Keeping the magic Planning to see Disney’s nighttime parade? Take a break during the day.
travel & recreation
no matter where they’re located in the park.
In other words, go to Tomorrowland and ride
Space Mountain and Buzz Lightyear and then
go all the way over to the other side of the
park to ride Splash Mountain. Then come
back to Fantasyland and ride Peter Pan. All
four of those, even a half hour later, are going
to be mobbed.”
Gruman strongly recommends bringing
or renting a stroller for kids up to age 6.
“The last thing you want is a tired, hot,
cranky child who says, ‘I’m not walking anymore; carry me,’ ” says the Costco member.
Planning ahead In terms of the worst time to go, says Sehlinger, “You absolutely don’t want to be down there over a Fourth of July weekend.” Instead, head to Disney right after school fin- ishes, or the week before school starts up again. “Sometimes the hotel rates are less expensive at those times.” Visit the official Disney Web site at
www.disney.go.com before leaving home and pick the attractions you want to see. Crowd condi- tions depend on a ride’s popularity and carry- ing capacity. If you don’t want to wander aimlessly, follow the step-by-step itineraries at Sehlinger’s Web site, TouringPlans.com. He and his team developed them by analyzing traffic flow at Disney and creating a mathe- matical model to calculate the best order in which to see the attractions.
By Wendy Helfenbaum IDEALLY, FAMILIES should be able to go to a Disney theme park when crowds are thin and prices are rock bottom. However, most people’s vacations fall over the summer or during spring break, exactly the times when Disney parks are at peak capacity. Saving time and money is critical when your kids are desperate to ride Space Mountain or eat breakfast with Mickey. Fortunately, several unofficial Disney gurus have found surefire strategies to help travelers enjoy the best vacation possible. When it comes to experiencing Disney, Bob Sehlinger believes you need either a good plan or a frontal lobotomy. Sehlinger has made 400 visits to Disney parks over the past 20 years, and the author of The Unofficial Guide to Walt Disney World (Wiley, 2009) and his team have figured out how to save up to four hours of waiting time per day by visiting attractions in a specific order. Sehlinger wrote the book following a disastrous family trip to Disney World in the arly 1980s. “We didn’t have a plan, we paid a bucketful of money and we stood in lines all day. I was horrified,” he recalls. Montreal, Quebec, resident Patti Gruman learned this the hard way after her family’s first trip to Disney World. “We were winging it, and realized very quickly that you need a strategy,” she recalls.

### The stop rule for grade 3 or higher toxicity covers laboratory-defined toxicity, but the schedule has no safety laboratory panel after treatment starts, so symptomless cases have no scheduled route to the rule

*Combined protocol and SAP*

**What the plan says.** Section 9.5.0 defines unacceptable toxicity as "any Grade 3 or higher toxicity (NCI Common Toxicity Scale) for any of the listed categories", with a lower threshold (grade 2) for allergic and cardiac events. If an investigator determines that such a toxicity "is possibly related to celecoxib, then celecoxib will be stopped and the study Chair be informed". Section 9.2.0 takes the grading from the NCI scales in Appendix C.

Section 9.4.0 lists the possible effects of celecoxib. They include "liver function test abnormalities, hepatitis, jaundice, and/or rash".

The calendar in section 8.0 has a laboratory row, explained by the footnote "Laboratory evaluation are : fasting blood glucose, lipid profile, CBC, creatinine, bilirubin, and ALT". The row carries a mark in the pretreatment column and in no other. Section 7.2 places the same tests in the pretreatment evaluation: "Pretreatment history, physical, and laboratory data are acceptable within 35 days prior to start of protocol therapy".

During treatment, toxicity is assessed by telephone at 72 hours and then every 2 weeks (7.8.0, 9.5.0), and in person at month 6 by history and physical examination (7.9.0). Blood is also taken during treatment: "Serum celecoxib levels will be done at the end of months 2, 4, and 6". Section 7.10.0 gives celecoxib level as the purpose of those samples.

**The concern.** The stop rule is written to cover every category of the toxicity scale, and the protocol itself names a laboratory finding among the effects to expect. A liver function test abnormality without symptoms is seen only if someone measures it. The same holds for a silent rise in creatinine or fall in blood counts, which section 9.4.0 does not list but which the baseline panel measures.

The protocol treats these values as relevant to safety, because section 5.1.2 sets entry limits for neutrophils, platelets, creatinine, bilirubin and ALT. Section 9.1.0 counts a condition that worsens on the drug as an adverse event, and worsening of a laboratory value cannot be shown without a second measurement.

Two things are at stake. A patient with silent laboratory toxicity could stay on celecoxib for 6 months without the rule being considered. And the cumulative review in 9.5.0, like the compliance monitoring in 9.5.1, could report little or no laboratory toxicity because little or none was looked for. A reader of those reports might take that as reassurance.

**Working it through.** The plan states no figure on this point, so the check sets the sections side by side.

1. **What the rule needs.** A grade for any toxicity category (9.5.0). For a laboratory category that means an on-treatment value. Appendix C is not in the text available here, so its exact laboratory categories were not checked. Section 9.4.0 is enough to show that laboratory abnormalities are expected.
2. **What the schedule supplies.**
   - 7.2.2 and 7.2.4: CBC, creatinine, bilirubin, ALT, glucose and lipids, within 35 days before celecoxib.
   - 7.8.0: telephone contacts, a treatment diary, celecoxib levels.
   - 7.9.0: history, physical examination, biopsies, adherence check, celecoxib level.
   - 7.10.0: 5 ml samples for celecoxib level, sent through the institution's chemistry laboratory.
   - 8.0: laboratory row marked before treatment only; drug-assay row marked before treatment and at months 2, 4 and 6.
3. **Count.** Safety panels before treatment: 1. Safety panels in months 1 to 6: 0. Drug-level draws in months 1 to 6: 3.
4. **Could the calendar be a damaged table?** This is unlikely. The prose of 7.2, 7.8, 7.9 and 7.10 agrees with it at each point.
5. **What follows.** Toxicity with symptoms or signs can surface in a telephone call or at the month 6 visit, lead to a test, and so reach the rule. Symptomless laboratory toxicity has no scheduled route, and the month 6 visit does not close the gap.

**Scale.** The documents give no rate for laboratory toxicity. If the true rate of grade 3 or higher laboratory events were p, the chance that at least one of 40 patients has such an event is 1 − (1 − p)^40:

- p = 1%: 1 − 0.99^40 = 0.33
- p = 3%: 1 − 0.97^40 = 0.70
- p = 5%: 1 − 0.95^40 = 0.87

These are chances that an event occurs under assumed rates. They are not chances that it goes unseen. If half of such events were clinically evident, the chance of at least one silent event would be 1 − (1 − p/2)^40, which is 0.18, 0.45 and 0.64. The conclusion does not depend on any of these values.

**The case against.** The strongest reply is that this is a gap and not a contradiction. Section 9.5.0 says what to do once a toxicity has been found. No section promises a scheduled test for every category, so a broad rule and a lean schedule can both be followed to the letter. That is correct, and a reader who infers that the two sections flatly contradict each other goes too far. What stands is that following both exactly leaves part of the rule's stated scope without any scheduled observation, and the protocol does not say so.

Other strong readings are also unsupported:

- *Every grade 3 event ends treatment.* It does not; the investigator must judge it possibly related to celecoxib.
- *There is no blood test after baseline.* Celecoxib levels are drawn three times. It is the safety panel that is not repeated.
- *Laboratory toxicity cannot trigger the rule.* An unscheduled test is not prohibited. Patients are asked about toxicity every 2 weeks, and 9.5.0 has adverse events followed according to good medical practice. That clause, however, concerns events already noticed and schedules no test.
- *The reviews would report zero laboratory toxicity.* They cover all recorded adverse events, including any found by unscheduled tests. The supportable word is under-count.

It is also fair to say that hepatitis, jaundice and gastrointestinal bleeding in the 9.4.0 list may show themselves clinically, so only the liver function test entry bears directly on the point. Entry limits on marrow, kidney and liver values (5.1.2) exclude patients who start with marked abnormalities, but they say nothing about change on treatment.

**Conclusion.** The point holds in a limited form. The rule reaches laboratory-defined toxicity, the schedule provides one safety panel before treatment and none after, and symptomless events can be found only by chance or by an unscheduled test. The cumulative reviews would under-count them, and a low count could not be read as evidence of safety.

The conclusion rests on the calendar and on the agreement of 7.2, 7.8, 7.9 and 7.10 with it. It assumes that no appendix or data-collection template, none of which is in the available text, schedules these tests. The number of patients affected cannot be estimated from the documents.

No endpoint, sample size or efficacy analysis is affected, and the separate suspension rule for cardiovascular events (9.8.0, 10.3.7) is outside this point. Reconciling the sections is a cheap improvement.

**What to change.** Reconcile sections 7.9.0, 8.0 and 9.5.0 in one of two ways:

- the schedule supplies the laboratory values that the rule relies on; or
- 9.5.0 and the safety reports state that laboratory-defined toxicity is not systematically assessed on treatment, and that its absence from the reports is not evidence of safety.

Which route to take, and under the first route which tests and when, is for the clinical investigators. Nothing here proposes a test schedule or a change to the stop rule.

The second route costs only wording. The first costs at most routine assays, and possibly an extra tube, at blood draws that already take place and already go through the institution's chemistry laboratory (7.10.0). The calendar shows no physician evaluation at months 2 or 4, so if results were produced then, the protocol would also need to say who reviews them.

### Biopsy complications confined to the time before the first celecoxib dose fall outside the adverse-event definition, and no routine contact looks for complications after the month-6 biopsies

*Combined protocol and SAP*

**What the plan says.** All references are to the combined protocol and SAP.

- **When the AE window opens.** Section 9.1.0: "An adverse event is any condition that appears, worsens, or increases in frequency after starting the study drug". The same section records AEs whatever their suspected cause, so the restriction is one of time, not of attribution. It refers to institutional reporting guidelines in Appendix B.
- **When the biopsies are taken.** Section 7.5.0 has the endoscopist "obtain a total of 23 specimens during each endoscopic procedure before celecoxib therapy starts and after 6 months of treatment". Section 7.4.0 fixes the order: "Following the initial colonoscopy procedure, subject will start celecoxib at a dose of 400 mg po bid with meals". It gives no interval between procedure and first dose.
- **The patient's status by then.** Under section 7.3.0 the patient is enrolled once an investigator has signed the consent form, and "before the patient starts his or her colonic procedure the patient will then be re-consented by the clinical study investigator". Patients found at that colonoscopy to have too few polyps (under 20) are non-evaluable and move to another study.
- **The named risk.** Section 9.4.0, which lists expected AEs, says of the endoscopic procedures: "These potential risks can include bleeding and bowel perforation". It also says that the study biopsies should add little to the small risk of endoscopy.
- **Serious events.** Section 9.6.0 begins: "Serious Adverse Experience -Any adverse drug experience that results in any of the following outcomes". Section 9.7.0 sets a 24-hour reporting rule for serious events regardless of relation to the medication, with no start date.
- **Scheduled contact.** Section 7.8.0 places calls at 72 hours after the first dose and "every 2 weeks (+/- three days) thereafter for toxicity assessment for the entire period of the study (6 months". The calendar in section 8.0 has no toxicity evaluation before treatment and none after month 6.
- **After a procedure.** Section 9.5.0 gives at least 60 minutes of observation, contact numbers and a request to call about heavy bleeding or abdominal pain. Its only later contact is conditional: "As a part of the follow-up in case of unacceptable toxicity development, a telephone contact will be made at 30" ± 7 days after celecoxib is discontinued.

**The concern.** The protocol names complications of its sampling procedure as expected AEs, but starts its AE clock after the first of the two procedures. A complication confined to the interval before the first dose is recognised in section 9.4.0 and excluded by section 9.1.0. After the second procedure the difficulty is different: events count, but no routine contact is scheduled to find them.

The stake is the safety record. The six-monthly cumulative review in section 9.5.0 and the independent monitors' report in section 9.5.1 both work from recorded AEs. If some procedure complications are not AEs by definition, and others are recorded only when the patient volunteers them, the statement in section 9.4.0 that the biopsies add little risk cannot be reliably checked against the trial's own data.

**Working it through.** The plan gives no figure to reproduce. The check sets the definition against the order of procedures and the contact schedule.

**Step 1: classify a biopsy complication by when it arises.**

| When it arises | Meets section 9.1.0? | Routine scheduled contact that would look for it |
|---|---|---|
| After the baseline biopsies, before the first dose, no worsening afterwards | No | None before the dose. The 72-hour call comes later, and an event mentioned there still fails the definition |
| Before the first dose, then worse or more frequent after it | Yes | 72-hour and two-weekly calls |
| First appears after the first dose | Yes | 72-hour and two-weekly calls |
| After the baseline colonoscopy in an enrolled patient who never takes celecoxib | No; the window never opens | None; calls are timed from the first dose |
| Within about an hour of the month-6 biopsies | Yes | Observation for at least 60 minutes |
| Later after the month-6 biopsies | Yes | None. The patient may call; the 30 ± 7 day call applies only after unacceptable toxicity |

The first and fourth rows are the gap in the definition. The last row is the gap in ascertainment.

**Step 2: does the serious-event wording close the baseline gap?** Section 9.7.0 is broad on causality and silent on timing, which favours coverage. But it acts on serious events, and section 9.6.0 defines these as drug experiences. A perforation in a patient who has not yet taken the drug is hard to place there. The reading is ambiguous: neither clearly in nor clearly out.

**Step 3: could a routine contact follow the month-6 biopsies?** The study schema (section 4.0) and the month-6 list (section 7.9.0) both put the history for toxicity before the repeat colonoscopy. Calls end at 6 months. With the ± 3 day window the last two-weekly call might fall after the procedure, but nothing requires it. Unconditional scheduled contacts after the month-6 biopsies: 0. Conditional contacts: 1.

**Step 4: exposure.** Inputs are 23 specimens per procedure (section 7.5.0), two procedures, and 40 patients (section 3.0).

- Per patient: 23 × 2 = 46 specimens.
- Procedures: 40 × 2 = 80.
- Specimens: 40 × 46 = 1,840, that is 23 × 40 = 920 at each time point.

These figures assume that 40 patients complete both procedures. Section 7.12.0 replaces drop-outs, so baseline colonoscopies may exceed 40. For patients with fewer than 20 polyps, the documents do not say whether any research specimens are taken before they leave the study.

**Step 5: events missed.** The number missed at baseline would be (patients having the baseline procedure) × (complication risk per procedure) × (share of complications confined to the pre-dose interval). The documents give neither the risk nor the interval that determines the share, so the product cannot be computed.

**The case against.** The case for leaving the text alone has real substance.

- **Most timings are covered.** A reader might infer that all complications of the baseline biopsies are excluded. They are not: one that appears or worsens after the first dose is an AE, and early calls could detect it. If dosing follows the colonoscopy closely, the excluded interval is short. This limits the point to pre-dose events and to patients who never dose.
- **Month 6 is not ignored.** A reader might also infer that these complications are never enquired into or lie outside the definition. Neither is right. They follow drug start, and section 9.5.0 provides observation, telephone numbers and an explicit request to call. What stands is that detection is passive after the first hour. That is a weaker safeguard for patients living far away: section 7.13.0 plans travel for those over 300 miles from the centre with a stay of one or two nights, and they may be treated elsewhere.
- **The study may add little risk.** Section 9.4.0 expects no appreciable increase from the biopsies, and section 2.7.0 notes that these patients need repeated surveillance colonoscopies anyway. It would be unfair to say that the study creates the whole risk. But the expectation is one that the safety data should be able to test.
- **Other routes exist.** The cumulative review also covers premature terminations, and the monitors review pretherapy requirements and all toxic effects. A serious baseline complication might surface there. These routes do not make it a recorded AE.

Insider tips for traveling to
Disney theme parks
Tips from the money-saving maven
Costco member Mary Waring turned a
passion for finding Disney deals into a new
business. The founder of MouseSavers.com
found discounts posted on dozens of discussion boards, so she compiled them on her
Web site. When her brother forwarded the
site to co-workers, she got more than 23,000
hits in six weeks. Today, her site—which is
jam-packed with insider discount codes and
coupons—gets several million hits each
month. If there’s a way to save money, she
knows about it.
“Become your own advocate and do
some research,” says Waring. “Frequently,
you’ll save money by buying your tickets sep-
arately from your hotel.”
Waring also suggests bringing along a
suitcase of cereal, snacks, juice and water. If
your hotel room has a fridge, stock it with
sandwich supplies and have a picnic lunch
instead of lining up for expensive meals. If
you eat on-site, consider sharing meals; por-
tions are huge at Disney parks.
Disney provides plenty of what Waring
calls “shopportunities.” Most rides end up in a
gift shop, but Gruman notes, “You don’t have
to lose your shirt. We gave our children $10
per day to spend on souvenirs; it taught them
Ready, set, ride!
Arrive at the park at least 45 minutes
before it opens, advises Sehlinger. “The only
way to beat the crowds is to be one of the first
ones through the turnstile. Know what the
bottleneck attractions are and hit them first,
Take a breather
Although tearing your children away
from Fantasyland may seem daunting,
Sehlinger and Waring advise leaving the parks
after lunch to escape the hottest, most crowded
time of the day. “Splash around the hotel pool,
take a nap and go back in the late afternoon,”
suggests Waring. “You can literally stand at the
exit at 4 o’clock and watch children who didn’t
have a rest coming out in full meltdown mode.
It’s just screaming mayhem.”
Above all, says Sehlinger, “Don’t get
hung up on how many rides you fit in. Stop
from time to time and ask, ‘What would
make us happiest right now?’ and just follow
that instinct.” C
The Costco Connection
Members can find Disney vacation packages
through Costco Travel and discount tickets
MAY 2010 ;e Costco Connection 55
Wendy Helfenbaum is a Montreal writer and
television producer at Take Two Productions,